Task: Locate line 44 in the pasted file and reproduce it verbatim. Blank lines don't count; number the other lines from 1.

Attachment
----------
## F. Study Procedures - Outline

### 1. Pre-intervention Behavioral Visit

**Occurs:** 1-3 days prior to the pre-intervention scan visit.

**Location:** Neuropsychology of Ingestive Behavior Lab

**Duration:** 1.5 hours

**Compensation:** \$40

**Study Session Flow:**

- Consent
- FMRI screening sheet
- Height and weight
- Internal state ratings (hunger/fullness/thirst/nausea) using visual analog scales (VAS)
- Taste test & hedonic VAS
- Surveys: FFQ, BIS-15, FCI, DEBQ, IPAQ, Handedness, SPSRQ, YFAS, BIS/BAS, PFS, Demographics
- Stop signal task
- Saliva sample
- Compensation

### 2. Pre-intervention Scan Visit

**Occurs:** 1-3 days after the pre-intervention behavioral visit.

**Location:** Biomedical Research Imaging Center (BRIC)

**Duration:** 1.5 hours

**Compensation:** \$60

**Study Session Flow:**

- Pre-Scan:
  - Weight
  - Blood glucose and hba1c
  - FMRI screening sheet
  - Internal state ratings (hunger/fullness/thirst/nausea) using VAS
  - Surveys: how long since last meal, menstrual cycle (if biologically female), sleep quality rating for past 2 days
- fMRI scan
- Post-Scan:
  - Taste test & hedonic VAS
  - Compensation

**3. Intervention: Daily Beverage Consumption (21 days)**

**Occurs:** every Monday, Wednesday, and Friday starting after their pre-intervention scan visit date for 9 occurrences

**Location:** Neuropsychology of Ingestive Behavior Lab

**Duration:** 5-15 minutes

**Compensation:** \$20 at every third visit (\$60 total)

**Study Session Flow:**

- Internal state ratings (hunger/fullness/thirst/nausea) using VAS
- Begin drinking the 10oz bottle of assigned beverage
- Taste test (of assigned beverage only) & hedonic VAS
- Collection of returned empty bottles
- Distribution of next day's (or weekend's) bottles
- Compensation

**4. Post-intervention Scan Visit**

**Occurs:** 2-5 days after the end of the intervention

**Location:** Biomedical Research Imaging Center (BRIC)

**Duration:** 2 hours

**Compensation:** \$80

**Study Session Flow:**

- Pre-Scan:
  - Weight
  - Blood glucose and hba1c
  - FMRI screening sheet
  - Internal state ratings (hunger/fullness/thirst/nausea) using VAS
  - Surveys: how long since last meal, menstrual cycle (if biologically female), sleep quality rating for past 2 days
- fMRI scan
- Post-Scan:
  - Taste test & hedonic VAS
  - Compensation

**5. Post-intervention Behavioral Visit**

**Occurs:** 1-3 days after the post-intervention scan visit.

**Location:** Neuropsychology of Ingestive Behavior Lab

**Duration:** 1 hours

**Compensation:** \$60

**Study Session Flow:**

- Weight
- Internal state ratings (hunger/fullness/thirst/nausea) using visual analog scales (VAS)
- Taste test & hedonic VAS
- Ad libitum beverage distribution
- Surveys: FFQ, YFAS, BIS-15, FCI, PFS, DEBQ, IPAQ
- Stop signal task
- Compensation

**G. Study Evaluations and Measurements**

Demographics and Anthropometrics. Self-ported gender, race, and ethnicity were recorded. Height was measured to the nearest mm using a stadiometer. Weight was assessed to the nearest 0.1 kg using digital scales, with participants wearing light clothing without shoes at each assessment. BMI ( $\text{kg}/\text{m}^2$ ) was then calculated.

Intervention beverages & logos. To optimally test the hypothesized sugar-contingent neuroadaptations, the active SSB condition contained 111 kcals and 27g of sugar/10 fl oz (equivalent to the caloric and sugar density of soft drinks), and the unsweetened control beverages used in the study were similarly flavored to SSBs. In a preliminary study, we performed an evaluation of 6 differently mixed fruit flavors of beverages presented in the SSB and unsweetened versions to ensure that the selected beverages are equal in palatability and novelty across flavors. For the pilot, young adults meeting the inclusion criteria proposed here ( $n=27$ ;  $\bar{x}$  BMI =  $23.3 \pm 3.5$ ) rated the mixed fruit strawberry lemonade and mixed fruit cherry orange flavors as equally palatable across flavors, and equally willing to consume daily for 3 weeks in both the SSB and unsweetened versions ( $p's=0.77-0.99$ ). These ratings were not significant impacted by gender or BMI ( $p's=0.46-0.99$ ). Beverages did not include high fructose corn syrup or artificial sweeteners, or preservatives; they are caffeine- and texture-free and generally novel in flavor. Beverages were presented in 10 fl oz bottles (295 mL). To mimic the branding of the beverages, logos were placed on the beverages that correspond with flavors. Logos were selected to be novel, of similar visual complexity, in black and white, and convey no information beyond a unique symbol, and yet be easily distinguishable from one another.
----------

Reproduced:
- Compensation